You also need–now, or at least, tomorrow–to make sure you get your name on her various Important Papers as “the person who is allowed to have personal information about her condition”, since otherwise medical personnel may invoke the HIPAA privacy thing and refuse to tell you anything, since you’re not a spouse or parent. It needs to be in her chart–don’t settle for a simple verbal assurance from the doctor, “Oh, yes, we’ll certainly keep you apprised.” When it’s 2 am and the hospital staff won’t tell you why she’s being sent down for more surgery, you need to have it in writing that you are allowed to Be Told.

Yes, sometimes they shrink tumors with radiation before attempting to remove them. It is a standard medical procedure which gives a better outcome.

However, a rectal tumor is not always malignant, so you also need to get on board with the biopsy tests when they come back (I’m assuming that of course they would have taken a sample for biopsy).

Side effects of radiation therapy. A lot depends on what kind of radiation it is, her baseline health, her tolerance for feeling miserable, etc.

As for assistance after the surgery, again, it depends on how much of her colon they have to take, whether she ends up with a colostomy, whether she has additional chemotherapy afterwards because the cancer has spread to the lymph nodes or other organs. It’s way too soon to tell; the thing with cancer is, you literally have to take it one day at a time. No reputable doctor anywhere at this point is going to even think about giving you a definite prediction as to what’s going to happen, or what her prognosis is.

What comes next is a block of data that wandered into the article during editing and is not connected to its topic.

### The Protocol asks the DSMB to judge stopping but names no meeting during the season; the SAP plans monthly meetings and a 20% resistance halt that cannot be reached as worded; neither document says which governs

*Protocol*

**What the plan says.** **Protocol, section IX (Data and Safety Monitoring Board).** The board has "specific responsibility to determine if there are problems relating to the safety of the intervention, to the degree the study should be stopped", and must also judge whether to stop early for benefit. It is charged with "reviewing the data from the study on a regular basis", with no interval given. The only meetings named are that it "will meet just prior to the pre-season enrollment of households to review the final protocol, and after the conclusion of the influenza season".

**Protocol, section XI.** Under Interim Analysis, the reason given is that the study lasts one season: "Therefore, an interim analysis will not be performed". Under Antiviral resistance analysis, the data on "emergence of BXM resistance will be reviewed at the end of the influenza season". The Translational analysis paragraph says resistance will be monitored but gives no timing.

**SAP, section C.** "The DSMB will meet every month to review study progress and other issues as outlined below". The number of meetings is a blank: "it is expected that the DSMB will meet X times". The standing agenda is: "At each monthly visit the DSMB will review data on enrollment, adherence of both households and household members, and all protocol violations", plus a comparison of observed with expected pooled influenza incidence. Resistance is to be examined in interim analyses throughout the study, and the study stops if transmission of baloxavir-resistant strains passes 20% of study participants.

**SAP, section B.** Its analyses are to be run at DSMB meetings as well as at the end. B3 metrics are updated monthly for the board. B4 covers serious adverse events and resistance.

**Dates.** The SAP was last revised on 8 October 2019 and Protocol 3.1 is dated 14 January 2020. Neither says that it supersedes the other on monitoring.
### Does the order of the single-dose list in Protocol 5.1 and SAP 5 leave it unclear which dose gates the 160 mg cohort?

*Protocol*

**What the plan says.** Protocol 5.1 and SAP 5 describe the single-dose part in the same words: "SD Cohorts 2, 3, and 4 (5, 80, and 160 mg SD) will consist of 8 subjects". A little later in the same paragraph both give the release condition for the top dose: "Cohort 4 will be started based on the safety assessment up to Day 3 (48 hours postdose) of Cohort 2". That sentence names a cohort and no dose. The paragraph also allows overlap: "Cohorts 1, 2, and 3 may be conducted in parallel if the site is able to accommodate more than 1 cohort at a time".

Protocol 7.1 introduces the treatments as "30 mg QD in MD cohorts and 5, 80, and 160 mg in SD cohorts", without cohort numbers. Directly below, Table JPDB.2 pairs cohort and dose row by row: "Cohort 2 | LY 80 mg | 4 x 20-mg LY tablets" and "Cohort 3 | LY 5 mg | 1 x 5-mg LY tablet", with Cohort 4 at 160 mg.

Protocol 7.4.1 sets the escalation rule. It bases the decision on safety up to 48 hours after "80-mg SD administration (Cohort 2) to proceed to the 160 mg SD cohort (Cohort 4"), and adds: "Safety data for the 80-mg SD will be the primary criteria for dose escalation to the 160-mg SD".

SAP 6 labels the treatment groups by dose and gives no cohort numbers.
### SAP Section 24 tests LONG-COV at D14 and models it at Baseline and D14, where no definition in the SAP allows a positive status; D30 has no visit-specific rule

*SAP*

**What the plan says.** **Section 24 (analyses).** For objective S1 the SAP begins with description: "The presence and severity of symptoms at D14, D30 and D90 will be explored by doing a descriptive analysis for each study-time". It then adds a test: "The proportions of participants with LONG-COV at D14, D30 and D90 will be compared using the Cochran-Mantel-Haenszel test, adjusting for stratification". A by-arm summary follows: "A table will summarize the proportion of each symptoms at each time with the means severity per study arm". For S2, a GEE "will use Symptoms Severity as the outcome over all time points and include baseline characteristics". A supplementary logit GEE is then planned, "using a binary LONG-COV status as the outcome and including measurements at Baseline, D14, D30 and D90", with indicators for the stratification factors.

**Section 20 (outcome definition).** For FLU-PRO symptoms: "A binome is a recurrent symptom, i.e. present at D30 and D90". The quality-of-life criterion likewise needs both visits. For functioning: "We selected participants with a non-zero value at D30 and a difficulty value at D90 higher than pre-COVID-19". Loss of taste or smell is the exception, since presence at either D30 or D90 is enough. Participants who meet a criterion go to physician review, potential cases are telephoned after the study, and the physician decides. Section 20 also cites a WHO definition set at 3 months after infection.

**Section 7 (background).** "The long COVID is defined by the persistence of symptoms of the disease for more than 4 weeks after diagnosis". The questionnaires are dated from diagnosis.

And of course it could turn out to be a benign tumor, and post-operative care will involve nothing more complex than the usual aftermath of major surgery, mainly terminal grumblies and wishing-to-be-spoiled can’t-you-see-I’m-sick whinies. :smiley:
Start with what stage she’s at, then get the biopsy results. That’s enough for now.

I don’t have any medical advice, just wanted to say I’m sorry to hear that. I hope that if you haven’t gotten yourself checked lately that you can do so. You and your family will be in my thoughts.

Sorry, Jim. Do you know if she has any close friends in Phoenix?

I don’t know but I doubt it. She only moved there a year or so ago.

Sorry to hear about her situation and about the family estrangement.
Of course, no one here can say what she has without having any personal knowledge of the case, but just to prepare yourself for what might be involved, here’s another overview of rectal cancer.
I can understand it is scary when a relative has a potentially serious illness, but considering how your relationship is, you may want to hold back until she invites you to get involved. She does have a right to privacy and may not appreciate it if you offer unsolicited advice even though it’s well-intentioned. When she’s feeling sick and scared, the last thing she needs is family drama on top of that.
Anyway, hope things turn out well for her and the family.

Thanks for all your kind thoughts and information. The only new news I have is no news. She came home from the hospital today, but still hasn’t received a diagnosis. Maybe tomorrow…